A federal judge in Louisiana ruled yesterday that he had no choice but to strike down the nation's toughest new anti-abortion law.
Immediately after U.S. District Judge Adrian G. Duplantier issued his ruling, the state said it would try to get the case before the Supreme Court by this fall, to test whether the justices are ready to overrule Roe vs. Wade, the 1973 decision establishing a woman's right to abortion.
In his ruling, Judge Duplantier made it clear that his own wishes were to have Roe vs. Wade cast aside. He indicated that he thinks the Supreme Court has been wrong about abortion since the beginning.
The judge had made clear to lawyers his desire to push a lawsuit over the new Louisiana measure to a quick decision, speeding the case on its way toward the Supreme Court. Normally, though, the state's appeal would go first to the 5th U.S. Circuit Court of Appeals.
But state Attorney General William Guste said he would ask the Supreme Court tomorrow to take the case up directly in its next term, starting Oct. 7, thus bypassing the Court of Appeals altogether.
"We believe this is the law to overturn Roe vs. Wade. That's what we've had in mind all along," Mr. Guste said in an interview with Reuters.
Although lawyers in the case had been planning to appear before Judge Duplantier in New Orleans next week, the judge issued his decision without waiting for a trial.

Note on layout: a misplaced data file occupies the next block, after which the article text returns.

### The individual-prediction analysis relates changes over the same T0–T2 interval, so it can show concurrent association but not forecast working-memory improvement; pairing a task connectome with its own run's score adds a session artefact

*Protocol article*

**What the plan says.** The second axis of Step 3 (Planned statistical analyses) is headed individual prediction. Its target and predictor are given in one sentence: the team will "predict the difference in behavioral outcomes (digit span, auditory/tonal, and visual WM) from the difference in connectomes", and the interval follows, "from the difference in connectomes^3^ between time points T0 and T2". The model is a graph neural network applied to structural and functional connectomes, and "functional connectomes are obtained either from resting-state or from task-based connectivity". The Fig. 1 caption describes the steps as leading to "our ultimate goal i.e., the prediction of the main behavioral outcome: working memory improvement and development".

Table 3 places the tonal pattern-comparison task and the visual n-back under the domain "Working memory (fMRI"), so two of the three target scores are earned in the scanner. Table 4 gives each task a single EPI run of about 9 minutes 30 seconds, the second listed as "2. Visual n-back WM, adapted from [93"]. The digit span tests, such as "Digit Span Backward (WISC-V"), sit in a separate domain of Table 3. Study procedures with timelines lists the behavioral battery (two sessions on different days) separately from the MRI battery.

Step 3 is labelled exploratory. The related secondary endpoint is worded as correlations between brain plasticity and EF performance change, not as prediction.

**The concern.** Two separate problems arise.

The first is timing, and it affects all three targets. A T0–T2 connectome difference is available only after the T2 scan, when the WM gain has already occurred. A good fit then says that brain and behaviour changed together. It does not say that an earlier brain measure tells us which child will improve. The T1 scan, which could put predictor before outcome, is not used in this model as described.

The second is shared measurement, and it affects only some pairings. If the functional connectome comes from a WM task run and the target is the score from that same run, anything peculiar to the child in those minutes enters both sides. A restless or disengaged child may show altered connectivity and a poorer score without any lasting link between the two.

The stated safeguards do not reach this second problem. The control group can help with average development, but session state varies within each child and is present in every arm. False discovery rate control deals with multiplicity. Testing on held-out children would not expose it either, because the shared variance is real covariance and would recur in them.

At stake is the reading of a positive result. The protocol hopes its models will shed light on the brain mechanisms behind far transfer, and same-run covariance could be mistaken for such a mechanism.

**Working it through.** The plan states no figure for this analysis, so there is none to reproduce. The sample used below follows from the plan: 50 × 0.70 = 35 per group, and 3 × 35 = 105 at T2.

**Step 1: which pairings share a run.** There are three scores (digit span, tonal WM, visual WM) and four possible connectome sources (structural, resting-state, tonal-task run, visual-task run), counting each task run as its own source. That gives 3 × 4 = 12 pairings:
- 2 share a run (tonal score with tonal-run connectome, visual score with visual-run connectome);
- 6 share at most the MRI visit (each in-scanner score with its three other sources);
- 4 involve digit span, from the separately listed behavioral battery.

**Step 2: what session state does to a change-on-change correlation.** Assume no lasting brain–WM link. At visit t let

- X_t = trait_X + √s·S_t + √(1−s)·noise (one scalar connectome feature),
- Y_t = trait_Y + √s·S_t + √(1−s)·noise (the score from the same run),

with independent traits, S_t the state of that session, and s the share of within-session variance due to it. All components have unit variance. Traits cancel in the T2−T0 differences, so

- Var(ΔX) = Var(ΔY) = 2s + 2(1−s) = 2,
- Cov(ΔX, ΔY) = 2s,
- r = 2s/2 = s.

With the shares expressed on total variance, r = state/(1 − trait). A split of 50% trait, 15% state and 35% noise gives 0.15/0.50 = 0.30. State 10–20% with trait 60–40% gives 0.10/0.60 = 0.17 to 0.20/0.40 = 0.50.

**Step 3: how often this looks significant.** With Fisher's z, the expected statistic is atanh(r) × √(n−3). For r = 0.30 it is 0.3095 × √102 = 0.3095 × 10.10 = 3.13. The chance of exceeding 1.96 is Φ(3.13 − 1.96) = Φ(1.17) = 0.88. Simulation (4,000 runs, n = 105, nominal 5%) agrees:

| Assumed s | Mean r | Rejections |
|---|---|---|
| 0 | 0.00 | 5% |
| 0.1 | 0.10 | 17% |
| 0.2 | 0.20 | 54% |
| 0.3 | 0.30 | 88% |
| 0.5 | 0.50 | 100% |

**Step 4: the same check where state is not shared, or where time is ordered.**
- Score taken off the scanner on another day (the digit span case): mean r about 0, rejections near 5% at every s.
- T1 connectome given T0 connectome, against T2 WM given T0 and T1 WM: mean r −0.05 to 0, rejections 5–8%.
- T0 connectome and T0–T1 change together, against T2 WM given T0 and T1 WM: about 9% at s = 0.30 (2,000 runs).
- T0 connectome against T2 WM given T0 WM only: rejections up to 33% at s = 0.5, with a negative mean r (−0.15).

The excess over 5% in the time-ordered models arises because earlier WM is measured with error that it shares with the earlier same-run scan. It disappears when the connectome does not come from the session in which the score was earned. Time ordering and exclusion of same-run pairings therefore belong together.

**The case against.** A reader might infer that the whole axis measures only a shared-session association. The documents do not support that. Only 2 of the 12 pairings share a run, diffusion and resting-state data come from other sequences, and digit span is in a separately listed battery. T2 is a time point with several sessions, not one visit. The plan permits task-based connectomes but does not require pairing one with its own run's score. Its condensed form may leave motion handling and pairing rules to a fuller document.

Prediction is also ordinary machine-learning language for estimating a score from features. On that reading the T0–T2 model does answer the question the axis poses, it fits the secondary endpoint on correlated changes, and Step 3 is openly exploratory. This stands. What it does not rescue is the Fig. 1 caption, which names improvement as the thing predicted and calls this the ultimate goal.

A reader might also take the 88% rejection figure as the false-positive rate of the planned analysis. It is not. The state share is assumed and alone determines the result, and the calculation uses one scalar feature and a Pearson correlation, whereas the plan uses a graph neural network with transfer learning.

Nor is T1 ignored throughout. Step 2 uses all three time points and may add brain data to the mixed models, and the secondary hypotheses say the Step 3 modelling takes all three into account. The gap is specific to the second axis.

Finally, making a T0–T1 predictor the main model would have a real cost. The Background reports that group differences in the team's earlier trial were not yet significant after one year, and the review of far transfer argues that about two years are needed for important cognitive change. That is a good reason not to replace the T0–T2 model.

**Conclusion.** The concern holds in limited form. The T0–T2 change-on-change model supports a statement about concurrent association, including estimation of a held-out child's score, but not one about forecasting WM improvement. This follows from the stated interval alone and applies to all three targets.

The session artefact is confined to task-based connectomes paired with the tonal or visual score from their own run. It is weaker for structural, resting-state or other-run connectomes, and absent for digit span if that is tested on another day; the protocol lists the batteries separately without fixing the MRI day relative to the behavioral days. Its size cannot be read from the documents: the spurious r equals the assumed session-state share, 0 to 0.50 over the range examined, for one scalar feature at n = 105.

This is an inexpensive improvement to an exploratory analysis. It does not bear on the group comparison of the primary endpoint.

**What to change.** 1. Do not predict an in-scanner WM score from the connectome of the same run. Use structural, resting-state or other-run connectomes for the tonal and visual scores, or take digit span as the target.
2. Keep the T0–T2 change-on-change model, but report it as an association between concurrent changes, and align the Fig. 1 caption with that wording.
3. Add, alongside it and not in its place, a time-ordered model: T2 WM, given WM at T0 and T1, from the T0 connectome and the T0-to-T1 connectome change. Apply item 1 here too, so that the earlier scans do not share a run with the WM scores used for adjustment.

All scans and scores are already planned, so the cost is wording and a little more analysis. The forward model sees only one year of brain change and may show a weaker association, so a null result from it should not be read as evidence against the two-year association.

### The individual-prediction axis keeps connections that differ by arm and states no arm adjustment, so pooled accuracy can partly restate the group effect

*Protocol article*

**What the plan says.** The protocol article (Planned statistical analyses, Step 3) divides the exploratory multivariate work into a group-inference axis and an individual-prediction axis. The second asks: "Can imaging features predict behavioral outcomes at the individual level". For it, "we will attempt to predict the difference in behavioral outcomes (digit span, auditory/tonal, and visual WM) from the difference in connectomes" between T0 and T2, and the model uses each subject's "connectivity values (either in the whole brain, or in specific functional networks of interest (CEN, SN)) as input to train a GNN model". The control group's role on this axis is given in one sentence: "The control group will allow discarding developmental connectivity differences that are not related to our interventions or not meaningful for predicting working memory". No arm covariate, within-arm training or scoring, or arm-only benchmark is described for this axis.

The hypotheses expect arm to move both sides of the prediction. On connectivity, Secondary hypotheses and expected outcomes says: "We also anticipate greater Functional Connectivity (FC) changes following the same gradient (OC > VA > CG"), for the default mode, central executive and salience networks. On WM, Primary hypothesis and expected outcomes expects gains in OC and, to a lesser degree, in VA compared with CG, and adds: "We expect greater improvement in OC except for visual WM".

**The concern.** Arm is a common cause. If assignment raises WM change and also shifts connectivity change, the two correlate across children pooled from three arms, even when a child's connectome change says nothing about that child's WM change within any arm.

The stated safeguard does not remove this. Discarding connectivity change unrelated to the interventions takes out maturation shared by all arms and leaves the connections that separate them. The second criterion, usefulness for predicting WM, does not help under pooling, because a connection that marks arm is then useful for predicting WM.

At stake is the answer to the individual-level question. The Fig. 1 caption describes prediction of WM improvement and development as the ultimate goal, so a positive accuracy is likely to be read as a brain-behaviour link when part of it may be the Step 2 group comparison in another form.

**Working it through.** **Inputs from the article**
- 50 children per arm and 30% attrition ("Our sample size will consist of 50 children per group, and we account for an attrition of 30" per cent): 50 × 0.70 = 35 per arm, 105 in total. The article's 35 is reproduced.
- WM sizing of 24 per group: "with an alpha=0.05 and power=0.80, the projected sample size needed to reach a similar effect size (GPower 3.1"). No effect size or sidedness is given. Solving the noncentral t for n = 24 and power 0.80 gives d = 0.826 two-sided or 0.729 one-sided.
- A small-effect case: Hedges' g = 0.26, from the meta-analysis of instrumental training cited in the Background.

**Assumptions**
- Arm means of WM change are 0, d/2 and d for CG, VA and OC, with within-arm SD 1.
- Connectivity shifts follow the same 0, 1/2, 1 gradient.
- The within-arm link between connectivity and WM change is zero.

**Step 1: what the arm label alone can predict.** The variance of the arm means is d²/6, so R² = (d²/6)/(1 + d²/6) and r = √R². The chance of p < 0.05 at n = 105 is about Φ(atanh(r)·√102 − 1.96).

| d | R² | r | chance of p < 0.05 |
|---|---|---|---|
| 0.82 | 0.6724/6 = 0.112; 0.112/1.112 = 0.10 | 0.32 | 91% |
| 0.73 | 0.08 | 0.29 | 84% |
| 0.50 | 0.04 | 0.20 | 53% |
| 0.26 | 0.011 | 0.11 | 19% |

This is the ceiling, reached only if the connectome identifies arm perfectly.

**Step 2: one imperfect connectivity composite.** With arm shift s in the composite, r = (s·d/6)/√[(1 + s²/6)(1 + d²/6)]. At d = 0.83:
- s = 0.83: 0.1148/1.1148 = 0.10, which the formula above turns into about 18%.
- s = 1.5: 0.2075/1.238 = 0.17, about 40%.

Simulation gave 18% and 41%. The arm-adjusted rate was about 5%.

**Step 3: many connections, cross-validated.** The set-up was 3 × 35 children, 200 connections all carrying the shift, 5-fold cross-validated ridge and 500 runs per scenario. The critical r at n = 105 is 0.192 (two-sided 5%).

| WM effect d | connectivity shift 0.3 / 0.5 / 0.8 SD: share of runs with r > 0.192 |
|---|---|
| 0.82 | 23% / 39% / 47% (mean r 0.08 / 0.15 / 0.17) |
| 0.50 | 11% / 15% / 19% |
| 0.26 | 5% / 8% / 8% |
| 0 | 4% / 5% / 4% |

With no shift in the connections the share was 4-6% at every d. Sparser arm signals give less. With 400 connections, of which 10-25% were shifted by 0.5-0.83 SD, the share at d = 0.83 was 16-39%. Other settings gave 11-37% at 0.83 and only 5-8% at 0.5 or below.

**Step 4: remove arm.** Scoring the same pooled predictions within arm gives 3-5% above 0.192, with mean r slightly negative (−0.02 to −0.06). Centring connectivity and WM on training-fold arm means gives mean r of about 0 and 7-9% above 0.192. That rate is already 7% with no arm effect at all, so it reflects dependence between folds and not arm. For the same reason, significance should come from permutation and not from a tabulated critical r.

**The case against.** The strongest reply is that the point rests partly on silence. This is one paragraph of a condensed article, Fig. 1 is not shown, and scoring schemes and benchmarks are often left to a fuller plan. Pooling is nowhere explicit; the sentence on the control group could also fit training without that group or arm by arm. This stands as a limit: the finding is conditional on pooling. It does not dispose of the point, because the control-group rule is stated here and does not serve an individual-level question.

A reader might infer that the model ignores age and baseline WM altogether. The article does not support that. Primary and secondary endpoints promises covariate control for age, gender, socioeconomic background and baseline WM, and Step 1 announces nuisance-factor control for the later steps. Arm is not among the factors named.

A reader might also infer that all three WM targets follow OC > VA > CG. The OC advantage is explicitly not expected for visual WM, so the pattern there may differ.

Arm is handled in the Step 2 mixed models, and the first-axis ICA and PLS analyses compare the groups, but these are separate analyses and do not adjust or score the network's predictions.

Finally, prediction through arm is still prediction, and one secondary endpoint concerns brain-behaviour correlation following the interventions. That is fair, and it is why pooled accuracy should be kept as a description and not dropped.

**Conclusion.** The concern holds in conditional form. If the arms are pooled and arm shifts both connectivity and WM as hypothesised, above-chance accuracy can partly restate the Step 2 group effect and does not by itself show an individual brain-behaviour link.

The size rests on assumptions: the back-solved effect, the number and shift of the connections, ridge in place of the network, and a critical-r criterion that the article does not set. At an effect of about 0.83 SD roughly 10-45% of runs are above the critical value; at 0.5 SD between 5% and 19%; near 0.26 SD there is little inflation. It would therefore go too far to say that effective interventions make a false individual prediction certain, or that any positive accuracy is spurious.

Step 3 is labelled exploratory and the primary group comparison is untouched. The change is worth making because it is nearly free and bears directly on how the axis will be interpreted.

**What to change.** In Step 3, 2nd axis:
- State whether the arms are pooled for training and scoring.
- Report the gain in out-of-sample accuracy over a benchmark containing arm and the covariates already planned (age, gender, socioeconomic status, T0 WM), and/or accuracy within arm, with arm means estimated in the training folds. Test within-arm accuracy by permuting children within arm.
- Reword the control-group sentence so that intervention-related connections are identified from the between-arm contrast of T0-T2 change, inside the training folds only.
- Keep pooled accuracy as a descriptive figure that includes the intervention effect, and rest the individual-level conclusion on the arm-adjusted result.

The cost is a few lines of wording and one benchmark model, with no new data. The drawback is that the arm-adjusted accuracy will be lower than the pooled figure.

He wrote in his four-page opinion that no facts that could come out at a trial "could change the legal result dictated by Roe vs. Wade" -- the Supreme Court's 1973 decision establishing a woman's constitutional right to seek an abortion.
The Louisiana case is one of six constitutional suits against new state abortion laws that are now making their way through the federal courts. Louisiana's law has appeared to pose the greatest challenge to Roe vs. Wade because it goes further than any of the other new measures to outlaw abortion.
Under the new Louisiana law, abortions would be outlawed in almost all cases except when performed "for the express purpose of saving the life" of the pregnant woman. A woman who had an illegal abortion would not be punished, but doctors who broke the law would face one to 10 years in prison and fines of $10,000 to $100,000.
Judge Duplantier said that the Louisiana law was, in its key provisions, "identical" to the Texas anti-abortion law that the Supreme Court voided in the Roe decision.
Saying that he "wholeheartedly agreed" with Justice Byron R. White's dissent from the 1973 ruling and noting that he had felt a "temptation" not to follow the Roe decision any longer, Judge Duplantier nevertheless concluded that the Roe ruling "is still the law of this land. The Constitution of the United States means what the Supreme Court states that it means at any given time."
He rejected the suggestion of lawyers for the state that he should "anticipate" a decision by the Supreme Court overruling Roe vs. Wade. "No judge in the United States can overrule Roe vs. Wade; only the Supreme Court can do so," he declared.
The Louisiana law, passed over the veto of Gov. Charles E. "Buddy" Roemer III, is one of several laws against abortion passed by states after a 1989 Supreme Court ruling appeared to invite new legislation.
New laws in Pennsylvania and the territory of Guam have been ruled unconstitutional by federal judges, and those cases are now on appeal. New laws in Mississippi, North Dakota and Utah are now under challenge, too.